Gyumri is the second largest city in Armenia and the capital of the Shirak Province in the northwestern part of the country. Gyumri is located 126 km north of the capital Yerevan in the central part of the Shirak Plateau. It has an approximate height of 1,550 meters above sea level.
Archaeological excavations have shown that the area of modern day Gyumri has been populated since at least the third millennium BC. Historians believe that Xenophon passed through Kumayri during his return to the Black Sea, a journey immortalized in his Anabasis.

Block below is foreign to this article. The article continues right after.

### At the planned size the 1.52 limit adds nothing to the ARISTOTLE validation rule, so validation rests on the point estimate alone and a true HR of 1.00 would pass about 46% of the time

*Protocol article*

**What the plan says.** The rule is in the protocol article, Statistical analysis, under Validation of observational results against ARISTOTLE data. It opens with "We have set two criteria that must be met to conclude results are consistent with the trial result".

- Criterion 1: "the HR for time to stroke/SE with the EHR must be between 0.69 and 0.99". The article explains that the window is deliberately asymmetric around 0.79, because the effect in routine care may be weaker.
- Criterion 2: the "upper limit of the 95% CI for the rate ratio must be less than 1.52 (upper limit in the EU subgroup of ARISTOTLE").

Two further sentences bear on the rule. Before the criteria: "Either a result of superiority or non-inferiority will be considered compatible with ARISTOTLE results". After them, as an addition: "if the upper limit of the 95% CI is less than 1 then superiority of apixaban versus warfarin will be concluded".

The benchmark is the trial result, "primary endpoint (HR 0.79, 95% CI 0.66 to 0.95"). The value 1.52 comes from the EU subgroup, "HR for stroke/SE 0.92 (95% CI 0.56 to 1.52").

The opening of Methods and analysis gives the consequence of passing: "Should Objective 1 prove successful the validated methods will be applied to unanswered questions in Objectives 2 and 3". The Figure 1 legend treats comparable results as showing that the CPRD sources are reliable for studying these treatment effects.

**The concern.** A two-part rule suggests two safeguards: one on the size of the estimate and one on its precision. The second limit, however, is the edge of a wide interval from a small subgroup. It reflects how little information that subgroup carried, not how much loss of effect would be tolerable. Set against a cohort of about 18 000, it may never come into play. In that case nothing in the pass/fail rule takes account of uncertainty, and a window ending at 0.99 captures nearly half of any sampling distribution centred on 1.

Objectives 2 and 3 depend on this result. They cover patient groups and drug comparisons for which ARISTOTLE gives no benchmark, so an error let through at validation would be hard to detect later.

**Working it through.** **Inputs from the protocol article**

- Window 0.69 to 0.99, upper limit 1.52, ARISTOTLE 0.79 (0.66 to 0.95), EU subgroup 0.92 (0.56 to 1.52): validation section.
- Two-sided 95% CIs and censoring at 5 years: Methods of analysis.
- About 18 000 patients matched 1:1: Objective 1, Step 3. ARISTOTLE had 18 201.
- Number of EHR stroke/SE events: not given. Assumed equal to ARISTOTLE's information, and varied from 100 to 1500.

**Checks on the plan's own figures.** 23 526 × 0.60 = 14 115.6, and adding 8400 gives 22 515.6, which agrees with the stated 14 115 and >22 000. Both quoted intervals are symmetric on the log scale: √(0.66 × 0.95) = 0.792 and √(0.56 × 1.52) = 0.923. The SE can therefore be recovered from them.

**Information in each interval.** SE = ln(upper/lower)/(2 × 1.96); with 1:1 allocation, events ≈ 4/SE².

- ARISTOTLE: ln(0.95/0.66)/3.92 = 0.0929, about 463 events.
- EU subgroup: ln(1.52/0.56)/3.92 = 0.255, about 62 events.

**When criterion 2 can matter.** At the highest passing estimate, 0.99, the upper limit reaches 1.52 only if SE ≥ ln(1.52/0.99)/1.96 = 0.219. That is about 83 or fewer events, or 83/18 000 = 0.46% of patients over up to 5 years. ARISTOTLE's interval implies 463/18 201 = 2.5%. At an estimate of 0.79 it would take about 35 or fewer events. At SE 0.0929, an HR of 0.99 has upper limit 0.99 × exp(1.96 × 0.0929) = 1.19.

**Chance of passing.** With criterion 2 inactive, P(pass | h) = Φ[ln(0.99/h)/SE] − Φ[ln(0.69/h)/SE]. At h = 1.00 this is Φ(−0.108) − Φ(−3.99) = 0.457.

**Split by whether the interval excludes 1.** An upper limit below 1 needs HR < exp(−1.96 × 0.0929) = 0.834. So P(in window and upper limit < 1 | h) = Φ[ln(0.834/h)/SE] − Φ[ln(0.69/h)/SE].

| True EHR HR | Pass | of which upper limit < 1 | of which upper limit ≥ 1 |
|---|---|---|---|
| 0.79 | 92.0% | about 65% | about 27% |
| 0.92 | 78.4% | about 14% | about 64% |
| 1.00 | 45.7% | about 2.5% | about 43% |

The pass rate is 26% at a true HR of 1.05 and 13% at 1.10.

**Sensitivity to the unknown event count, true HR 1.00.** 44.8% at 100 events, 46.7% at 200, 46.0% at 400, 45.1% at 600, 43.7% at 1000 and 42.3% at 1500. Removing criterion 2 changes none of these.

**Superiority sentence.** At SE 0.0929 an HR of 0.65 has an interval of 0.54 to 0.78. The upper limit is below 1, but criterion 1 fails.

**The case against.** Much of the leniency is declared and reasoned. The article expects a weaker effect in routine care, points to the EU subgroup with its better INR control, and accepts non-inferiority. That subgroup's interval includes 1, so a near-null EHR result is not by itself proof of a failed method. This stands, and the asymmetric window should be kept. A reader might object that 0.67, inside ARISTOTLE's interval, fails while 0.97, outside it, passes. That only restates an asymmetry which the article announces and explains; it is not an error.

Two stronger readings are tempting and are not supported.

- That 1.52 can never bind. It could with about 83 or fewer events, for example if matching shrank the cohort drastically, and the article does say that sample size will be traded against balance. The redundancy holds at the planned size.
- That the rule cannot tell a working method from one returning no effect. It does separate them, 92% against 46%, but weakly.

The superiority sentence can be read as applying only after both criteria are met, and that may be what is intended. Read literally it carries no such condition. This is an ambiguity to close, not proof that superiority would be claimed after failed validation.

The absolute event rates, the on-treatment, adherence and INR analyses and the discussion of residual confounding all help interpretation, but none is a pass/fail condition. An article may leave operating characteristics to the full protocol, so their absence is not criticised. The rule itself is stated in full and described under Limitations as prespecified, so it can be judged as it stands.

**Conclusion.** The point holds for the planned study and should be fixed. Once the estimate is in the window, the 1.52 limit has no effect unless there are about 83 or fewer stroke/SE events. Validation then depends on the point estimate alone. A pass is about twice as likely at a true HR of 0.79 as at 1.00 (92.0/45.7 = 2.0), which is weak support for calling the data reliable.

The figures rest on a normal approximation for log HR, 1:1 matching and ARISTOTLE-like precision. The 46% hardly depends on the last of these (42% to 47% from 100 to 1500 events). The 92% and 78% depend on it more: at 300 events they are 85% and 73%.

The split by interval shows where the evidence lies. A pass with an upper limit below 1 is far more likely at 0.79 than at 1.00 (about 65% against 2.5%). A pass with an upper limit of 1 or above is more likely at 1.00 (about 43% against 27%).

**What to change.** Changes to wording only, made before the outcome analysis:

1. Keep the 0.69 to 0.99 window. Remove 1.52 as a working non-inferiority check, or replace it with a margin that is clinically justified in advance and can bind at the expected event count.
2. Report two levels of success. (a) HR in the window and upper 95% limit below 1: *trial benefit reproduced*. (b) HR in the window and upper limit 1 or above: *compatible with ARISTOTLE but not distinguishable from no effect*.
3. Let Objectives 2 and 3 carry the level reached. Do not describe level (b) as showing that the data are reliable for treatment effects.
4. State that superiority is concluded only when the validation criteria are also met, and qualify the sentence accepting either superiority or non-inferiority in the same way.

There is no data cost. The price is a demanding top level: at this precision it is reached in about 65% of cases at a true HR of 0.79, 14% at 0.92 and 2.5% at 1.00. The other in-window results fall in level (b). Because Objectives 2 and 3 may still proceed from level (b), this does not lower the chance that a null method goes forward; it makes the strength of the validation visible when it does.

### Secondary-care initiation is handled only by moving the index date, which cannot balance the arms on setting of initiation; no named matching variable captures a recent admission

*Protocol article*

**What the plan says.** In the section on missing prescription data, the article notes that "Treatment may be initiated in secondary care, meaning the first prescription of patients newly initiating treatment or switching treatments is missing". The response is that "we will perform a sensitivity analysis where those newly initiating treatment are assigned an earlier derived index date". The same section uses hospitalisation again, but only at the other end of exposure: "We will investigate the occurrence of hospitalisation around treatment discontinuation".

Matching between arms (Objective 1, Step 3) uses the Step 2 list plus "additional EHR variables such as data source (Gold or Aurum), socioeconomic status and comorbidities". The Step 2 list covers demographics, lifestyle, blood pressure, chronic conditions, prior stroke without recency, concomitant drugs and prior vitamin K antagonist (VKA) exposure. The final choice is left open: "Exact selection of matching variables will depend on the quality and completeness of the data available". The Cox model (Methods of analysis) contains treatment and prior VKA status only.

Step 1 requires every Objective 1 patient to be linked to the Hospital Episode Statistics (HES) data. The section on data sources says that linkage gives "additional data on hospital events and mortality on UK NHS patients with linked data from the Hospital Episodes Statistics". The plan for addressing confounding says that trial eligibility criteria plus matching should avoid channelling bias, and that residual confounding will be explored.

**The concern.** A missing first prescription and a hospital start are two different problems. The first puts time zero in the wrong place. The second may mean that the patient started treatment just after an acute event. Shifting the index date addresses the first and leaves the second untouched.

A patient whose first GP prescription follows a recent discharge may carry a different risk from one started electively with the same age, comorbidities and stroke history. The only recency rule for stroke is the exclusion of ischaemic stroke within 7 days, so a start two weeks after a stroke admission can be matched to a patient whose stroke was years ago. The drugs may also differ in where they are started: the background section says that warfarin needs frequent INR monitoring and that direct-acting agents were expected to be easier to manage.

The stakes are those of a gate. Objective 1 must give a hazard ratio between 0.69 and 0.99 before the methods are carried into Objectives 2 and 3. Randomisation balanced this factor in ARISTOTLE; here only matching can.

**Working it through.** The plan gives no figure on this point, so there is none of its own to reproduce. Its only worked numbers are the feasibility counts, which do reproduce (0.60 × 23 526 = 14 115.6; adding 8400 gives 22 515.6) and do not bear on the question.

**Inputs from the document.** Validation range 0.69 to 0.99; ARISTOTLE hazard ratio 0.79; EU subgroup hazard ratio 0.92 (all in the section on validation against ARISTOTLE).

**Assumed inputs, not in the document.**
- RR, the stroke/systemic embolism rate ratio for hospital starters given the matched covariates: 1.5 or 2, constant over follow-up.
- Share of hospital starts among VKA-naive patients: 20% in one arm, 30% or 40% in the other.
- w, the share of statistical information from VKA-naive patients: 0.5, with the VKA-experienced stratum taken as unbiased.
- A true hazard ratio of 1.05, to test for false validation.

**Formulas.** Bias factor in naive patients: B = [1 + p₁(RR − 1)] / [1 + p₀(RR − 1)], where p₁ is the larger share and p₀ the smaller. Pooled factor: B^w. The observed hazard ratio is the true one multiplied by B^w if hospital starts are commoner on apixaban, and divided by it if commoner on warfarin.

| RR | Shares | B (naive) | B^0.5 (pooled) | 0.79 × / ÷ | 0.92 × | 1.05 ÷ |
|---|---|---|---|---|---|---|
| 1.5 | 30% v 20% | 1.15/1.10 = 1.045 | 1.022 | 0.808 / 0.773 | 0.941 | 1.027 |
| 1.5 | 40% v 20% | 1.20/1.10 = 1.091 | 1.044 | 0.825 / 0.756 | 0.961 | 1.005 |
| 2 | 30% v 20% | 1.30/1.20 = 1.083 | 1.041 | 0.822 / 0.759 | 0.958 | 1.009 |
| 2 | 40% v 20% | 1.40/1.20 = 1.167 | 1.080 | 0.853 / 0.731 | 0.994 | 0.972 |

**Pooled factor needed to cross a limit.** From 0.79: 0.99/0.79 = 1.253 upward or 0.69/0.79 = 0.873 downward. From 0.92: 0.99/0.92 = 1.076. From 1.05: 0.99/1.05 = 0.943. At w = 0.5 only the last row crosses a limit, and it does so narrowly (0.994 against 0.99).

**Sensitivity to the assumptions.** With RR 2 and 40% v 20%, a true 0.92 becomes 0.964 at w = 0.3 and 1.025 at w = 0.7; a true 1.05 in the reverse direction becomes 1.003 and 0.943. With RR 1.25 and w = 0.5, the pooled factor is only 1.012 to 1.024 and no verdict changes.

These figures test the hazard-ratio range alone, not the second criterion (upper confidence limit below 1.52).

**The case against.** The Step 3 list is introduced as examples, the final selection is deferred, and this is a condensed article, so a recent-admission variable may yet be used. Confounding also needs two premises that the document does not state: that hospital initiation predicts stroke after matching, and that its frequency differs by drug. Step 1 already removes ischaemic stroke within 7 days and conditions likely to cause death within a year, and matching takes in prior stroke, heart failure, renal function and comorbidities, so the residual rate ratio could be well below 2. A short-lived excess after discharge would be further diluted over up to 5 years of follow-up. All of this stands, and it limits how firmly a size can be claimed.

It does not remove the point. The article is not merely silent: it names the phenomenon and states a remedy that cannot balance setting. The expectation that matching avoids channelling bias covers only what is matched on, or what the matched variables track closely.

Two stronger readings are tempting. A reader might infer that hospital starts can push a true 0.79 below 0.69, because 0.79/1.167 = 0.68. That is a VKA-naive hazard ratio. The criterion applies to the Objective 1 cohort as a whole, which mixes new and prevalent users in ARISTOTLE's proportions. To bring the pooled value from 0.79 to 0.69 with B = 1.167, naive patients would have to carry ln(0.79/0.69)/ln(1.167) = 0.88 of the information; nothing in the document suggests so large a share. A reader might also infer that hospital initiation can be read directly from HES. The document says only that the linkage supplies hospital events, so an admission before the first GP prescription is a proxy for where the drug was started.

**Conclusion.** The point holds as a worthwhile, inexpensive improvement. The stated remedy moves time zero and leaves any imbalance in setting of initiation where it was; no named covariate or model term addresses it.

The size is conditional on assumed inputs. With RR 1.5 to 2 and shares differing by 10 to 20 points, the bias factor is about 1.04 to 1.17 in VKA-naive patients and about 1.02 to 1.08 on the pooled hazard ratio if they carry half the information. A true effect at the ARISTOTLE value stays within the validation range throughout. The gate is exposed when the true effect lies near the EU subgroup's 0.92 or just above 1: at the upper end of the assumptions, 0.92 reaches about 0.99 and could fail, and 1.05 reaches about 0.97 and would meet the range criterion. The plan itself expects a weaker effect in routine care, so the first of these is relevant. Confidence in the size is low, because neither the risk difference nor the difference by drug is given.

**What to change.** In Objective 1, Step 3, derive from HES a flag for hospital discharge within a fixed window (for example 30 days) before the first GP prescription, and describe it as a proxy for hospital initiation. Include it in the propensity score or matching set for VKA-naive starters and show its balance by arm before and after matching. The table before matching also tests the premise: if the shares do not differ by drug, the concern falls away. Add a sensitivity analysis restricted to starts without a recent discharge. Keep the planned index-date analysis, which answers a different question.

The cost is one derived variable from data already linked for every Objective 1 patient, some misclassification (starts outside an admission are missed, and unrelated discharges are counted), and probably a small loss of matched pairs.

Gyumri (then Alexandropol) and the surrounding territories became part of the Russian Empire during the Russo-Persian War between 1804 and 1813. During the period of the Russian rule, Gyumri became one of the developing cities in the Transcaucasus. The Russian poet Alexander Pushkin visited Gyumri during his journey to Erzurum in 1829.
Until the Soviet expansion of Armenia’s new capital of Yerevan, the Alexandropol was the largest city of the republic. Much of the historic center dates to the days when Gyumri was an outpost of the Russian Czar in the Southern Caucasus, and the architecture reflects that. The buildings, of dark black stone are primarily in 1800s Russian style, with Armenian touches. Much of the center was destroyed by the 1988 earthquake which devastated the region, part of which has been rebuilt.